KAMLOOPS, B.C. – The British Colombian National Health Authority warns street drug users about a synthetic cannabinoid that has been linked to the so-called "zombies" in New York.
Principal Medical Doctor Trevor Cornell says that tests on site for prophylaxis of Kamloops overdose detect the powerful drug mixed with heroin, fentanyl and caffeine.
The Authority warns that consumers may resemble an overdose of opioids but will not respond to naloxone and may experience "fast" or "clumsy" symptoms with possible hallucinations.
An article from 2017 in the New England Medical News newspaper says the drug has caused a mass intoxication of 33 people in New York in July 2016 and has been described in the media as a "zombie" outbreak due to the appearance of those who took the medicine.
The article in the journal says the drug was developed by Pfizer in 2009 and is a strong depressant that explains the behavior similar to the "zombie" reported in New York.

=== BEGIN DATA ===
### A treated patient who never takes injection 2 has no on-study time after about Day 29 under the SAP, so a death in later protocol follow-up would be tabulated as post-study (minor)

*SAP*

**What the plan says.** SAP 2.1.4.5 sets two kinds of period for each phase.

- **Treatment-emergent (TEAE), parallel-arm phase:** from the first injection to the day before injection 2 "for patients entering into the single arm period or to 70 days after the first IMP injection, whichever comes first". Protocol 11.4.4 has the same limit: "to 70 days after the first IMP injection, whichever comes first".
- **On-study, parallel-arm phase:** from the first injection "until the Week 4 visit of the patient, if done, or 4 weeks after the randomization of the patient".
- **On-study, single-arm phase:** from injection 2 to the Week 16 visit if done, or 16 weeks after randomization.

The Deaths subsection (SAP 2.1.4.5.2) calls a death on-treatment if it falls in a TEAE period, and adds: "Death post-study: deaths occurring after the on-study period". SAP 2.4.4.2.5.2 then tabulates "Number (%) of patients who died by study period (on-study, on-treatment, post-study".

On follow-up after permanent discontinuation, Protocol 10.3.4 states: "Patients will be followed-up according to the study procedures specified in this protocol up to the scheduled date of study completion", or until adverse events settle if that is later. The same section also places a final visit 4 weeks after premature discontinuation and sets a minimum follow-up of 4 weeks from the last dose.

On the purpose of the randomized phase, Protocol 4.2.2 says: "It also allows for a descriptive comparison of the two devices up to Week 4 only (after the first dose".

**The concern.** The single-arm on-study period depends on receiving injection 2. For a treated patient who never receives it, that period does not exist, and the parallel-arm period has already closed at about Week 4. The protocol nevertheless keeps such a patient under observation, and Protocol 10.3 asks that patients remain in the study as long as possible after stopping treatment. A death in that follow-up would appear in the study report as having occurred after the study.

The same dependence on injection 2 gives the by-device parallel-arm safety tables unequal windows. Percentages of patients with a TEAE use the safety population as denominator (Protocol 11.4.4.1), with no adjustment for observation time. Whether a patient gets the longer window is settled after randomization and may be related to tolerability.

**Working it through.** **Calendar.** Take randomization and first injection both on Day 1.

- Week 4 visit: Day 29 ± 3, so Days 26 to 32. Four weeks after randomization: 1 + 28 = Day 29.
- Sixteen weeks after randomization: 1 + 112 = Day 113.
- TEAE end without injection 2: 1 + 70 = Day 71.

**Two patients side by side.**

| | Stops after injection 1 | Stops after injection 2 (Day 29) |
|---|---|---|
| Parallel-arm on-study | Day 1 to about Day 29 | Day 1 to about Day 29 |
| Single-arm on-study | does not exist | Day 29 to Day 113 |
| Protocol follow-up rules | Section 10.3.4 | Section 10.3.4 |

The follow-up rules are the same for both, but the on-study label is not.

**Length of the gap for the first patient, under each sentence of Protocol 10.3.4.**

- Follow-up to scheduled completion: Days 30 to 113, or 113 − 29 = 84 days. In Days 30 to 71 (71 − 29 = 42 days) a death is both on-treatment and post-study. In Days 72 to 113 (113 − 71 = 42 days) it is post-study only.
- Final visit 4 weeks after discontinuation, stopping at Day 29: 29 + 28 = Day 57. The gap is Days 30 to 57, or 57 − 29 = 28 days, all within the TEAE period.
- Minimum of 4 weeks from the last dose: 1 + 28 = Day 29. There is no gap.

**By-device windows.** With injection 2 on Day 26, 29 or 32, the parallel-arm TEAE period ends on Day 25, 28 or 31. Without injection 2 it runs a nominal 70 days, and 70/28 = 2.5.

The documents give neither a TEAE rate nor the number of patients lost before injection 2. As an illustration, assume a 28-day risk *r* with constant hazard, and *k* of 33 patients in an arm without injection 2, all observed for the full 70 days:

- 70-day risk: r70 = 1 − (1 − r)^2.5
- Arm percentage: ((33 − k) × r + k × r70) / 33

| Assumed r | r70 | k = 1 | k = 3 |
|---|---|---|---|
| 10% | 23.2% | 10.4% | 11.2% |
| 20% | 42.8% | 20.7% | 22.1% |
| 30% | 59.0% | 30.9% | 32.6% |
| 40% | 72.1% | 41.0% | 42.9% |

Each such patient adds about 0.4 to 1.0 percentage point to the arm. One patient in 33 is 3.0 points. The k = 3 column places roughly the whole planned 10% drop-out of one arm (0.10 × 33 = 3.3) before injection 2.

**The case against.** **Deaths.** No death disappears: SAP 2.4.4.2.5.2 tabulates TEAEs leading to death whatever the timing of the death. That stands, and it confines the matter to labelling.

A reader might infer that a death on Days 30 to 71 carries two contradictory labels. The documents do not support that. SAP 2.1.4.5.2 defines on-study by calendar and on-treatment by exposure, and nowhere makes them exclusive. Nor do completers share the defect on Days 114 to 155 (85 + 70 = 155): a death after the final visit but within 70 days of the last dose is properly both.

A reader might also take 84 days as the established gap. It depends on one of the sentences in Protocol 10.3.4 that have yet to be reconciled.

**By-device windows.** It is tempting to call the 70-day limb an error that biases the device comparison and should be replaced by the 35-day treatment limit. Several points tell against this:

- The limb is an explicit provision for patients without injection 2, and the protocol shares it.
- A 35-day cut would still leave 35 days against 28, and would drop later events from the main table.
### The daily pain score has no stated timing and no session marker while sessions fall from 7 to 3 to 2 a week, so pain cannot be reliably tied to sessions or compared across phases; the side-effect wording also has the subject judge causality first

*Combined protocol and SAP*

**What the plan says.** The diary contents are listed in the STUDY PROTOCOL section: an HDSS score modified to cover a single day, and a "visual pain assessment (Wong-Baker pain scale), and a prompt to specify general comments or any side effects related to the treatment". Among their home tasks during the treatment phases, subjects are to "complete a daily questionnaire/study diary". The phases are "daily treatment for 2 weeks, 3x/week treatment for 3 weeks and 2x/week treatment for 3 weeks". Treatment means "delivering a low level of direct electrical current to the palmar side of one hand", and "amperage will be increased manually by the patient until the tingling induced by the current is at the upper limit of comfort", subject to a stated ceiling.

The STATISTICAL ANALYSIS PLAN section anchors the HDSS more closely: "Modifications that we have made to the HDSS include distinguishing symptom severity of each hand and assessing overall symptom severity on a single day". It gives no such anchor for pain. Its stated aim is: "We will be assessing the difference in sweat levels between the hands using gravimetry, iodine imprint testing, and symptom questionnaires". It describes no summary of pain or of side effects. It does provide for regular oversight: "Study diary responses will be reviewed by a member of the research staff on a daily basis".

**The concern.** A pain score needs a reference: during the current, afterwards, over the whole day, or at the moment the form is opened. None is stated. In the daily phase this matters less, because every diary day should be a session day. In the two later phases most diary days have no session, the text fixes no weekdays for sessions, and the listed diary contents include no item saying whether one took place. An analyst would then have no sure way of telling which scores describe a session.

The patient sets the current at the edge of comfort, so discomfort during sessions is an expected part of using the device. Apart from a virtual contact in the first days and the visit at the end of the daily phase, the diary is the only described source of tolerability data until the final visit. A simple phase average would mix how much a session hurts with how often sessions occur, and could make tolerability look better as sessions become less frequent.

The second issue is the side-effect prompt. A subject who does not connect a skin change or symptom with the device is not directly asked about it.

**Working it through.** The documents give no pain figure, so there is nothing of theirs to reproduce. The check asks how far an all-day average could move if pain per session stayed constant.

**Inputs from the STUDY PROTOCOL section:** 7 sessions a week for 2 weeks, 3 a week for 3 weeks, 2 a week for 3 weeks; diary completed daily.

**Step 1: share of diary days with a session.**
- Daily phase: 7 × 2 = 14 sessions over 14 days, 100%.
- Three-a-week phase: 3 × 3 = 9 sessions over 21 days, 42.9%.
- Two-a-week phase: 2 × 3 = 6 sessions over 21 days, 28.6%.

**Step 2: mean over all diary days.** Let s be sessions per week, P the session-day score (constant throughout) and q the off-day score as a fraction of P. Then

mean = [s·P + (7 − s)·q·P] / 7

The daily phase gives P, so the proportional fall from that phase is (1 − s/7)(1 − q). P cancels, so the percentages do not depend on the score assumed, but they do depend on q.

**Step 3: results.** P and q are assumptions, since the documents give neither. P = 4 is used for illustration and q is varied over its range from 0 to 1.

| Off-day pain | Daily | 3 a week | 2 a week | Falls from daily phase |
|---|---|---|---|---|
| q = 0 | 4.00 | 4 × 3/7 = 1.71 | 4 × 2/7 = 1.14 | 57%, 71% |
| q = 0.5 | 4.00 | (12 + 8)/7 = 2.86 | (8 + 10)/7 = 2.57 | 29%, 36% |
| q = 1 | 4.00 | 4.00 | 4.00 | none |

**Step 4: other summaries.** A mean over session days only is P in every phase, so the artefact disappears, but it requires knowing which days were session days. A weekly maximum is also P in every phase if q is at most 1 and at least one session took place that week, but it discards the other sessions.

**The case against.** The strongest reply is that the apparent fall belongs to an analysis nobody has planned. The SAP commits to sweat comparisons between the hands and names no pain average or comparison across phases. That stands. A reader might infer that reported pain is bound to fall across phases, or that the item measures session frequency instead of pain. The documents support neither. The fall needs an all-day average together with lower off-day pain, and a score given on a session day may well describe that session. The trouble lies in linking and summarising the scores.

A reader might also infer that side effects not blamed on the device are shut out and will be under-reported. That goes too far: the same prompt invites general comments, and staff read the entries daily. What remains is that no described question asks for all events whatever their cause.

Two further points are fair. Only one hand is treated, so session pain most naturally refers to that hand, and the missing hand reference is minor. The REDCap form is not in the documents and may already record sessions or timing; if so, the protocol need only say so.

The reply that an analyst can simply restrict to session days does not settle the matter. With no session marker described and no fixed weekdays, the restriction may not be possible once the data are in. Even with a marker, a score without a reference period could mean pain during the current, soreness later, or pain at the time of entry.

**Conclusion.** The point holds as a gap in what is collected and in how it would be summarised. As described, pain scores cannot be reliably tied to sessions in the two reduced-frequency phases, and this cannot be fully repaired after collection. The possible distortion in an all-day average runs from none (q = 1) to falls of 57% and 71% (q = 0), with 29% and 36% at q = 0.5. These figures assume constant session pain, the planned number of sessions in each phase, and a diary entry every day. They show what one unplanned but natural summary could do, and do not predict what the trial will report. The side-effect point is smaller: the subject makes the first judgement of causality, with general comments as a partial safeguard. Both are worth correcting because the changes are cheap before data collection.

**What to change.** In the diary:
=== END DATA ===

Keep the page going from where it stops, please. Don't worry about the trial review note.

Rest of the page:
Corneil says they do not like using the zombie term because it can give people the wrong impression and what is important is to be cautious when new substances appear on the black market.
Corneil says they are not aware of the death of cannabinoid being the only substance.
"Often, overdose deaths are caused by a mixture of different substances together, and we do not see an increase in overdose deaths associated with this substance compared to the effects of fentanyl, the major toxin we have in our supply of drugs right now. "
Corneil says the discovery of the drug is a good example of the degree of complexity that both workers and harm-reduction users had access to in the province.
"This is the problem of criminalization as it takes away any precautions the system places to ensure that people get the product they think they buy and do not mix with anything else."
He says workers see that consumers are becoming more aware that their illicit drugs have to be tested and when they learn what they have in their medicines, they make better decisions.
Testing machines at Safe Consumption sites are looking at a large drug database that Corneil says is used for both research and police.
"Many of them are unusual and rare, and we find that manufacturers and suppliers are trying different new substances all the time … trying to gain from people who are quite marginalized by the criminalized environment around them."